On March 9 the Yupiit School District (along with many other schools across Alaska) began their spring break. Now, what spring break means in a rural community might be different than how these things are handled elsewhere. Keep in mind that most of the certified teachers in rural districts come from outside the village, most with families and residences in other states. Meanwhile, most of the people of the village are living near the poverty line. So, spring break in YSD means teachers traveling to other states, while the village folk stay put.
The global pandemic was a thing, but still seemed like something that was happening to other people. That started to change each day as the news became more dire, but still we hadn’t seen a case in Alaska, so what’s to worry? But, by March 12, Alaska had its first case. On Friday, March 13, at 5:00 pm, the Governor proclaimed that students would not be attending school until March 30, but that teachers needed to come back to work.
Let’s just think about that for a minute: Our state has hundreds of rural villages that average about 300 people. These villages are relatively isolated, so the exposure risk to the COVID-19 virus is low. And now, the Governor is ordering teachers who have been traveling across the country to return to these same isolated villages. In YSD’s case, that’s an average of 14! teachers per village. In Akiachak, add another four folks from the District Office.
In the YSD, folks returning from outside were told to to put themselves in quarantine for 5-14 days, depending on where folks were returning from. This resulted in teachers leaving their families and moving into their teacher housing, which does not have internet connection.
And here’s where I disobeyed the governor and my superintendent. I stayed in Sitka. I would be able to do far more work from home than I could in my Akiachak apartment. Further, though I would have only been prescribed a 5 day quarantine, I would be roommates with someone on at 14 day quarantine, which means I would be apartment bound for two weeks as well!
Two people from the District office, one of them the superintendent, ignored the quarantine. As an aside, our superintendent had been very busy traveling: to Hawaii, to Anchorage, and to North Carolina, providing a much higher risk of COVID-19 exposure than the average teacher.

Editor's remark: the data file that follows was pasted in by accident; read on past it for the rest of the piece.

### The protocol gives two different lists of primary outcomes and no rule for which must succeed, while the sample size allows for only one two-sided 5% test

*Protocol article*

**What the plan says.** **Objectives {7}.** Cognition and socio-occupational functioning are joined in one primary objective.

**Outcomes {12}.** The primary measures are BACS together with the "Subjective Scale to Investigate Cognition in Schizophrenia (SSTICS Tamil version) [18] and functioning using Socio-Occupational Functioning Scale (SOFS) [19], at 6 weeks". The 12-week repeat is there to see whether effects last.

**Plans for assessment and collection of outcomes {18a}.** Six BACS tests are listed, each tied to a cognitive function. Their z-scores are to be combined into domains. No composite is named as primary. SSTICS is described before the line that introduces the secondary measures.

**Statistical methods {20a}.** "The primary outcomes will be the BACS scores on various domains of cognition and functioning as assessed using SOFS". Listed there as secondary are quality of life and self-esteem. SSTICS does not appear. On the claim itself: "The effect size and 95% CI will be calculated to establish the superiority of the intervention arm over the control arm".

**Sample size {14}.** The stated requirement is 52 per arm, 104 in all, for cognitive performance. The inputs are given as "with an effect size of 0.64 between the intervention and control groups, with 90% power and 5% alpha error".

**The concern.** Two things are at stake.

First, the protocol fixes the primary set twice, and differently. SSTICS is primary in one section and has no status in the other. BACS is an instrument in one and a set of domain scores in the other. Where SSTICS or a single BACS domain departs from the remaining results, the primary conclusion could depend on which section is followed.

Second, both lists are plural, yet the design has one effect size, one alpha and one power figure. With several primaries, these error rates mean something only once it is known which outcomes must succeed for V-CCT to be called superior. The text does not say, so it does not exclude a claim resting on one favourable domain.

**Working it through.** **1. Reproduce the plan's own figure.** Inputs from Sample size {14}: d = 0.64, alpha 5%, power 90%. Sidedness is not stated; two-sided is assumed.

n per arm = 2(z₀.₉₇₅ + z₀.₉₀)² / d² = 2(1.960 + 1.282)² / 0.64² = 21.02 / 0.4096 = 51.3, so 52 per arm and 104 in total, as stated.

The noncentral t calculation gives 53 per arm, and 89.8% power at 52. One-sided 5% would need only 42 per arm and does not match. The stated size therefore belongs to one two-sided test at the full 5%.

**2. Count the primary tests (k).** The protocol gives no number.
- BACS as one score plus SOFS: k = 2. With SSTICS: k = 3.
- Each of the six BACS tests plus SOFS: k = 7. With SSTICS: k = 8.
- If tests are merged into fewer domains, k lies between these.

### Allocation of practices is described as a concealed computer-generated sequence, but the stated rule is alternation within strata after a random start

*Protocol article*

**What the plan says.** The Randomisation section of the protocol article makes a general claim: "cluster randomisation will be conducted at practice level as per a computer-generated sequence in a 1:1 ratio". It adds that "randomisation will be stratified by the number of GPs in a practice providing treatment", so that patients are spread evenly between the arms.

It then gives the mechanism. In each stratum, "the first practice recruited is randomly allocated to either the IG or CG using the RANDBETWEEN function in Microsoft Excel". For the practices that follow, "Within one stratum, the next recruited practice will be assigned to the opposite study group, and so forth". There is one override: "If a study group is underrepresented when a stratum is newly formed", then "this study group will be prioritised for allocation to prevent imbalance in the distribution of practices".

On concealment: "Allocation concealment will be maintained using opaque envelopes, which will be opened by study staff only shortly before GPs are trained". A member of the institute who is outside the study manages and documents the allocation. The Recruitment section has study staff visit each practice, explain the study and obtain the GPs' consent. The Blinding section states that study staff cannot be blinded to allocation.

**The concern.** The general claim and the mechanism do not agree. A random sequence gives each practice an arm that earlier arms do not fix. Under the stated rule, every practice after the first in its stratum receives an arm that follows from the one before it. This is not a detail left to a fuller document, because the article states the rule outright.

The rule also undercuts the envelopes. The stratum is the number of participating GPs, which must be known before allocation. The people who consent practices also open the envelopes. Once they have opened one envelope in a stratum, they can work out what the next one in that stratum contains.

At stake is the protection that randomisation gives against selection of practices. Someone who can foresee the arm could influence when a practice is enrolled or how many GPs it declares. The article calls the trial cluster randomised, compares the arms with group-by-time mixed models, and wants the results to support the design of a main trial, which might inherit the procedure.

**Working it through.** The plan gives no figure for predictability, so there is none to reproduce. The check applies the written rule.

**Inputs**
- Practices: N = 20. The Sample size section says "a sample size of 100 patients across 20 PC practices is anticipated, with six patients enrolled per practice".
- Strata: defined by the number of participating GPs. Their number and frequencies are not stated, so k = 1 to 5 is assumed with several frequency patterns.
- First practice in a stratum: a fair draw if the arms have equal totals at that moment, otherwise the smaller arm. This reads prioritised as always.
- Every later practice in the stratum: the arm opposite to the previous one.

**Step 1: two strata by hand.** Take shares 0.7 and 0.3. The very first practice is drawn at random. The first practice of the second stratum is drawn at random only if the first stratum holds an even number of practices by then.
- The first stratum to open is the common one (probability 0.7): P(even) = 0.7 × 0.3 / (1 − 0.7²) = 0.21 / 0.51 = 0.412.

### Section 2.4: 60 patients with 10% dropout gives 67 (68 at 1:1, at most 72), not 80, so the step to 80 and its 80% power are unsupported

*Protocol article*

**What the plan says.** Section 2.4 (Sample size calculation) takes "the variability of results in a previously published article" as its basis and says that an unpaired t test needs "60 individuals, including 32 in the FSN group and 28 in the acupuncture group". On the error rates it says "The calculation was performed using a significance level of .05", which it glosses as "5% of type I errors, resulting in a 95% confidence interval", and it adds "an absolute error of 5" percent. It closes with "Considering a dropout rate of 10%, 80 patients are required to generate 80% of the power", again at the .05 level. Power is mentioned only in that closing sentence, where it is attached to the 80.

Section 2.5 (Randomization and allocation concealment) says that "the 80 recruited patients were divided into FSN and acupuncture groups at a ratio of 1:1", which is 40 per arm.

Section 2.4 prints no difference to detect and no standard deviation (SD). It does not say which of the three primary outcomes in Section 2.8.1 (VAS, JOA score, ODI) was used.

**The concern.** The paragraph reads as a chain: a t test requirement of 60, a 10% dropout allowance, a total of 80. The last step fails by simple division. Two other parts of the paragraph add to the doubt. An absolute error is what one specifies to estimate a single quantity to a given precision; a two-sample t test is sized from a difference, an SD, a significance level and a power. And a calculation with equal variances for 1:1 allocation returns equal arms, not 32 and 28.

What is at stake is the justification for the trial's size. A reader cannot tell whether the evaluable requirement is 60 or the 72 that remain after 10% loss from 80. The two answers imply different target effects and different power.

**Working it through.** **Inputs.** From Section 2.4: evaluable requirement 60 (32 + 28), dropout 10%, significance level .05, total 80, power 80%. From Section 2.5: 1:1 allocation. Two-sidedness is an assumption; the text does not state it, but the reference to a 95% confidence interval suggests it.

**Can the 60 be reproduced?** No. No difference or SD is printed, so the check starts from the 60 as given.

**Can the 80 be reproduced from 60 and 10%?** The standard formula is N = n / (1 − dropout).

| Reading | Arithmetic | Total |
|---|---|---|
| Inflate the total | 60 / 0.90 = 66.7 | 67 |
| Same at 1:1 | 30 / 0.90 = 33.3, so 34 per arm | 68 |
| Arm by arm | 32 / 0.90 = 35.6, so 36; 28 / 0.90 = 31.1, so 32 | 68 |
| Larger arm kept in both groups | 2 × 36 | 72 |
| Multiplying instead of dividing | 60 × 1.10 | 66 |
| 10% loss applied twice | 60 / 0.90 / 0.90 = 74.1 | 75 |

For the next week, teachers were quarantined to their apartments while the District scrambled for a plan to provide students with food, then some kind of education. Then, on Friday, March 20, this time at 6:00 pm, we got a proclamation from our governor that schools would be closed through May 1. We also started to see COVID-19 cases popping up across the state, giving us a good indicator of what’s to come.
But even more concerning is what was coming from the village tribal councils.
This one came from Akiachak. The next day Akiak had a similar proclamation. We are starting to see villages lock down. These are sovereign nations that are closing their borders.
Where does that leave our teachers? Each day that we don’t move teachers home puts them at higher risk. Bush planes are certainly not following any cleaning protocols. Supply chains in the village aren’t strong in the best of times, as things start tightening down, it is a very real possibility that we will see food shortages. There are some lovely teachers, who have taught for years in Akiachak, who are beginning to not feel safe.
Let’s not forget that the history of the indigenous people of Alaska is one where well-meaning white folk decimated the populations by inadvertently introducing diseases that these people did not have immunity to. Having lived in Tuluksak, I can tell you that there is less a likelihood of the tribal council making a declaration and more a likelihood of a local, maybe not thinking too clearly, grabbing a gun to address these fears.
The governor stopped short of announcing any mandate banning nonessential air travel to and from Alaska or restricting travel within the state. That’s what a group of emergency room directors in the state recommended in an open letter to Dunleavy published by the Anchorage Daily News. But Dunleavy said “nothing is off the table” and that restrictions on air travel were part of ongoing discussions.
A thing perceived as real is real in its consequences. What are the consequences for teachers who are working for an administration that isn’t putting the safety of the village first, and soon may have difficulty leaving the village all together?
What is it that teachers need to do in the next month that they CAN’T do from home?